A “truly compelling” (Good Morning America) New York Times bestseller that explores how technology and best intentions collide in the heat of war—from the creator and host of the podcast Revisionist History.
In The Bomber Mafia, Malcolm Gladwell weaves together the stories of a Dutch genius and his homemade computer, a band of brothers in central Alabama, a British psychopath, and pyromaniacal chemists at Harvard to examine one of the greatest moral challenges in modern American history.
Most military thinkers in the years leading up to World War II saw the airplane as an afterthought. But a small band of idealistic strategists, the “Bomber Mafia,” asked: What if precision bombing could cripple the enemy and make war far less lethal?
In contrast, the bombing of Tokyo on the deadliest night of the war was the brainchild of General Curtis LeMay, whose brutal pragmatism and scorched-earth tactics in Japan cost thousands of civilian lives, but may have spared even more by averting a planned US invasion. In The Bomber Mafia, Gladwell asks, “Was it worth it?”
Things might have gone differently had LeMay’s predecessor, General Haywood Hansell, remained in charge. Hansell believed in precision bombing, but when he and Curtis LeMay squared off for a leadership handover in the jungles of Guam, LeMay emerged victorious, leading to the darkest night of World War II. The Bomber Mafia is a riveting tale of persistence, innovation, and the incalculable wages of war.
APPLE BOOKS REVIEW
There were so many outstanding technological achievements in the 20th century. Computers! Space travel! Aerial bombing? As he does on his podcast Revisionist History, Malcolm Gladwell asks us to reconsider the past, in this case prodding us to rethink everything we know about the air campaigns of World War II. The young, cool military leaders who created the air force saw a future in hitting strategic targets from the air, whereas the older generation argued for levelling much of Germany and Japan. While the establishment may have won that argument, we were fascinated to learn that the younger flyers’ thinking has ultimately shaped the modern military. (Unmanned drone strikes are the logical outcome.) Gladwell presents fascinating research into history and technology, letting the facts speak for themselves. This is the kind of revisionism we love—where a deeper look into the past gives us a better understanding of the present.
Gladwell (Talking to Strangers) delivers a ruminative, anecdotal account of what led up to the deadliest air raid of WWII: the firebombing of Tokyo by U.S. forces in March 1945. Expanding on a recent multiepisode arc of his Revisionist History podcast, Gladwell begins with the development in the 1920s of the Norden bombsight, which gave pilots the ability to aim at specific targets, rather than drop their bombs indiscriminately. A group of young U.S. Army Air Corps pilots including Haywood Hansell enthusiastically endorsed the bombsight and other new aviation technologies and their potential for reducing casualties. Hansell eventually took charge of U.S. bomber units in England during WWII, and used "precision bombing" techniques to target German factories and supply lines. But when he arrived on the Mariana Islands to command the U.S. air attack on Japan in 1944, bad weather and the jet stream near Tokyo made precision bombing impossible. After refusing to launch a full-scale napalm attack, Hansell was replaced by Gen. Curtis LeMay, who directed the raid on Tokyo that killed an estimated 100,000 people. Gladwell provides plenty of colorful details and poses intriguing questions about the morality of warfare, but this history feels more tossed off than fully fledged. Still, Gladwell's fans will savor the insights into "how technology slips away from its intended path."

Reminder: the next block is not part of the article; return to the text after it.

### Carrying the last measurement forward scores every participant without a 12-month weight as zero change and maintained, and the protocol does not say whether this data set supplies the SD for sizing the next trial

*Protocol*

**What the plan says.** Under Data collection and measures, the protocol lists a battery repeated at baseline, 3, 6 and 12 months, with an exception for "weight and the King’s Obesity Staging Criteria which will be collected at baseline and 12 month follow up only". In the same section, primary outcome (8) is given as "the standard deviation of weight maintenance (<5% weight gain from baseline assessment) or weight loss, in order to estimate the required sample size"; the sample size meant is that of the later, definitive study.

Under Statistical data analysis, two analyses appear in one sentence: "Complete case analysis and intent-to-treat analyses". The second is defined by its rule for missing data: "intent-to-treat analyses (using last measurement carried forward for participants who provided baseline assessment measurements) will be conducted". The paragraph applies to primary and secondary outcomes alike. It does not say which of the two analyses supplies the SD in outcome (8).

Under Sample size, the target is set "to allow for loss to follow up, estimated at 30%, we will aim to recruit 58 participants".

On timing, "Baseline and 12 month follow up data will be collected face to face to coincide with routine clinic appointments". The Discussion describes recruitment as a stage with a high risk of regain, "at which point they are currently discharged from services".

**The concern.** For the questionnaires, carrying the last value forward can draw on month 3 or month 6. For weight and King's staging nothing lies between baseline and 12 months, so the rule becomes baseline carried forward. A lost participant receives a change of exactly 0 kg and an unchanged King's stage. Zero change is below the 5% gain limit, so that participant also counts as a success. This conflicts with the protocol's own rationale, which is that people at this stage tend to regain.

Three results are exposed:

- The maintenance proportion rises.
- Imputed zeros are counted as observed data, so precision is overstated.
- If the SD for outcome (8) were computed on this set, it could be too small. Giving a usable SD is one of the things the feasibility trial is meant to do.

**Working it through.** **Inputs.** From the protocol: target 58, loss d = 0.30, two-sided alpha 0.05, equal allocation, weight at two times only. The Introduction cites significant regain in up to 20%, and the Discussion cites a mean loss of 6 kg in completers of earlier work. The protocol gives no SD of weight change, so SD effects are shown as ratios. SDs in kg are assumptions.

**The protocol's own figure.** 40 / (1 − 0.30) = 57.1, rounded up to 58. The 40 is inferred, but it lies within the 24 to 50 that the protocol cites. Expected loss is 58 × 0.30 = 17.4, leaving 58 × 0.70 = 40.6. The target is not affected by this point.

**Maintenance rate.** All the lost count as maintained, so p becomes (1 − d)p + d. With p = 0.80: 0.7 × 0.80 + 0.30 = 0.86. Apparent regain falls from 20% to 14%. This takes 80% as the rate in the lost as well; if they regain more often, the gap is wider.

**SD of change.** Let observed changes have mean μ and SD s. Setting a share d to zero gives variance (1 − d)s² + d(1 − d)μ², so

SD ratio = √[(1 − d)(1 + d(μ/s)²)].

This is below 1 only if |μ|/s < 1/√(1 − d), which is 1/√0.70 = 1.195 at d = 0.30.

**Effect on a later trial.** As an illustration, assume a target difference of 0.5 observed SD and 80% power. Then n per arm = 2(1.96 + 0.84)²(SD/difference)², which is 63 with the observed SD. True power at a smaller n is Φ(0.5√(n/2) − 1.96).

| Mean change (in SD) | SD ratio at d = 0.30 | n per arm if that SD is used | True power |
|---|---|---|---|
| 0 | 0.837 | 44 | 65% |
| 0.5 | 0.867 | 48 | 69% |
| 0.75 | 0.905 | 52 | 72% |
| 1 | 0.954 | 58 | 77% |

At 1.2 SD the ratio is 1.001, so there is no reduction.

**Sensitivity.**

This is what I considered a quick read. I flew through this book lol. However, I also went through this book so quickly because I’m fascinated with military history. Great read nonetheless.
Birth of Modern War
Though this effort represents a wholly different subject matter than his usual social psychology, this book proves that Malcolm Gladwell is the master of painting context in the clearest brush strokes. He does not lose any of his penchant for deep psychological inquiry into his subject and this one is particularly all consuming. I am no fan of war, but psychology of the decision making of those who run them and the ramifications were still feeling today are engrossing.
The book is more than a look at the beginning of modern war, it serves as a critical analysis of how we come to certain beliefs and how we hold steadfastly to them even in the face of overwhelming counter evidence. A sort of look into cult like fanatical reverence for a particular view that drives the ethos of a group. Visualize Apple with its “Think Different” approach, or Toyota with its Six Sigma manufacturing precision, or Disney and its fun factory obsession.
Each of these institutions start with an idea, a germ, that sometimes takes decades to see realized. That is the heart of this book. Like in Nolan’s Inception, Gladwell shows how an idea can take a root amongst a fiercely passionate founding group and grow into the standard operating procedure for every major army on the planet. The subject of war is disheartening, but for this instant it serves the purpose of illuminating the broader picture of how the best ideas can win out along a long enough timeline.
I read this during the final season of attack on titan. LeMay firebombing Japan indiscriminately is very reminiscent to an event in that series.
As usual Gladwell delivers a masterpiece.